Some Leads, once they learn how to do something, do not want to have to go back and re-learn how to do something properly. They view it as a point of ego. They already know how to do X, Y, or Z. What they may not realize is that they’ve drifted from the relevant material, and thereby are generating errors via their physicality. The tiniest thing can throw off their leading ability and they may not be aware of it.
So it’s generally a good idea to video one’s self periodically to watch for postural issues, vocabulary errors, walking errors, and yes musical errors. And once or twice a month to get one’s self into a private lesson to address or at least look at one’s errors. And, yes…you are generating them on a regular basis, you’re just not aware of them. And if you’re thinking that no one is complaining so they’re nothing wrong. There’s a reason why no one is complaining….it’s because they can’t. The rules of the Milonga prevent any kind of feedback that would give the Lead any indication that something is amiss. Then there’s the fact that the Follower generally doesn’t want to hurt a lead’s feelings by telling them that they’re squeezing the living daylights out of them, or more to the point that something isn’t working. However, they may only understand that X works with everyone else, and it doesn’t work with you but they’re not sure why. Where ‘X’ is a piece of vocabulary. So a bi-weekly private lesson series to address your issues isn’t such a bad idea. Then again, in lieu of the local teacher that you may not trust. You do have access to a resource that can clearly explain X, Y, and Z: TangoTopics!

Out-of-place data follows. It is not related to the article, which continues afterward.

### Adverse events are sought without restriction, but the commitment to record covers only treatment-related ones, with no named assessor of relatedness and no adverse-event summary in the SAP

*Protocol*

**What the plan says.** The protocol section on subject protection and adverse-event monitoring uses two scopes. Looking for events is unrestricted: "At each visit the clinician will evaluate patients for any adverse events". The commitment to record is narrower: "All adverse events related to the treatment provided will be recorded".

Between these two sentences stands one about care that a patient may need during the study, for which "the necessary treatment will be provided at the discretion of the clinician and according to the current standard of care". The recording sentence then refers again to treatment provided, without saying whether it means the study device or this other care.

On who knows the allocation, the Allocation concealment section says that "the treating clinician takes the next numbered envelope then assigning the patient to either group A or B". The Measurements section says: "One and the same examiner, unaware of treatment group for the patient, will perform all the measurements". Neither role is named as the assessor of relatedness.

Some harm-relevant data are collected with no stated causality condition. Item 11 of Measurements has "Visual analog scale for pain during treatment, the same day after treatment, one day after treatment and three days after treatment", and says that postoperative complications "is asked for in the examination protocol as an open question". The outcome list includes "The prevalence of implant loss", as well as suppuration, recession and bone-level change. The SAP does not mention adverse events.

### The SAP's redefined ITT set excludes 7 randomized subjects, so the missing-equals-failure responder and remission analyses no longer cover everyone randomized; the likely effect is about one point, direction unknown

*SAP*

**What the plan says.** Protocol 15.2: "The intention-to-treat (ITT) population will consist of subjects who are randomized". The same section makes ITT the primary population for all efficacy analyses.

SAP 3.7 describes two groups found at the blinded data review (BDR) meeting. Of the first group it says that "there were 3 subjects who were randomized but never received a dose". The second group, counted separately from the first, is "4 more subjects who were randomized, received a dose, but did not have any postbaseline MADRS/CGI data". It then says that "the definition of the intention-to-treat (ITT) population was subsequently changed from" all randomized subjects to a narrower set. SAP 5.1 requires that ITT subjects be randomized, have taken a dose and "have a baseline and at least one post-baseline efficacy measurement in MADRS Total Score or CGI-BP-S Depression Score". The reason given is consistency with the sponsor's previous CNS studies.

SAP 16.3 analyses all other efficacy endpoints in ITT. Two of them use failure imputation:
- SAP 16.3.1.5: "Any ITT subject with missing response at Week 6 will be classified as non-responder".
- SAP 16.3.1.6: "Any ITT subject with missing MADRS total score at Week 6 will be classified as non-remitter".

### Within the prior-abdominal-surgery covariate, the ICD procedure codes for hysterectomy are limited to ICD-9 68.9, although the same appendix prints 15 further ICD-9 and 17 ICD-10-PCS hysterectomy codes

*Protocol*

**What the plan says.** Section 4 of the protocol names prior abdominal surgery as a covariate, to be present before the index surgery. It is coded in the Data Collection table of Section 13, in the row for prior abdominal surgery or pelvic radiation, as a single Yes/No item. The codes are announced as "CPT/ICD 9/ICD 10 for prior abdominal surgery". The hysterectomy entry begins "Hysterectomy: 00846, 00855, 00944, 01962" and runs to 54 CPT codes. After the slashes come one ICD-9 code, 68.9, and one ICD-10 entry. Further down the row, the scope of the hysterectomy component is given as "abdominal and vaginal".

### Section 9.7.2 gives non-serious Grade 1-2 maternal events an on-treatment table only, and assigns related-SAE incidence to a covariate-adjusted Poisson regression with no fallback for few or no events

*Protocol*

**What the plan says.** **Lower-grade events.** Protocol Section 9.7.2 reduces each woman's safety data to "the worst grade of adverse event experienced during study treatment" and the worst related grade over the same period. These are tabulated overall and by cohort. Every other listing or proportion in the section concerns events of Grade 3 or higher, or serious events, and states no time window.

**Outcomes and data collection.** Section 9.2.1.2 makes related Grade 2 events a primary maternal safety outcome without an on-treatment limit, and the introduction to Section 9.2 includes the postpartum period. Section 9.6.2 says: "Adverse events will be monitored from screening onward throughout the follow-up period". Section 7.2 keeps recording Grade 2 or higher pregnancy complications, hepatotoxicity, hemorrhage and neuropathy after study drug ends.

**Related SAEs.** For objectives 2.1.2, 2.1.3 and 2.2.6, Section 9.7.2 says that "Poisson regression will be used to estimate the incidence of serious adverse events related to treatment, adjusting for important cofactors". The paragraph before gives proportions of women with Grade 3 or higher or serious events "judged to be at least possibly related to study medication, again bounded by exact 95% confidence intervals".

This video shows you Five places, which isn’t an exhaustive list, where you can change your dance for the better but unfortunately it doesn’t show you how to fix it, or how to change it. For that you may want to subscribe to Tango Topics and look at the vocabulary videos and their corresponding articles as a subscriber to help you to change these things. To understand why something works and then how to change it for the better!
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Remember that what you’re seeing is a couple that is performing for the 15th row for a room full of people, they’re not social dancing. Whereas this website is all about ‘Social Dancing’ or how to make things function on a social dance floor. Social Dance floor ? Your local milonga! They’re showing flashy moves as a presentation! But not stopping and talking about how this works, why you’d want to put that piece of voabulary there, or how to make things fit. These website is all about those things and more!
You could watch those videos and thereby spend your time, trying to infer, and figure out how things may work in that particular situation. Bend your body this way or that, twist and force this position or that. Place your foot here or there and figure it out. This is known as Tango Twister. Which can be a lot of fun, but more than likely it won’t help you, because you’re missing something: The explanation from an experienced teacher showing you how to properly excute this stuff from a Leading Perpective as well as from a Following perspective!
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– The Last Word –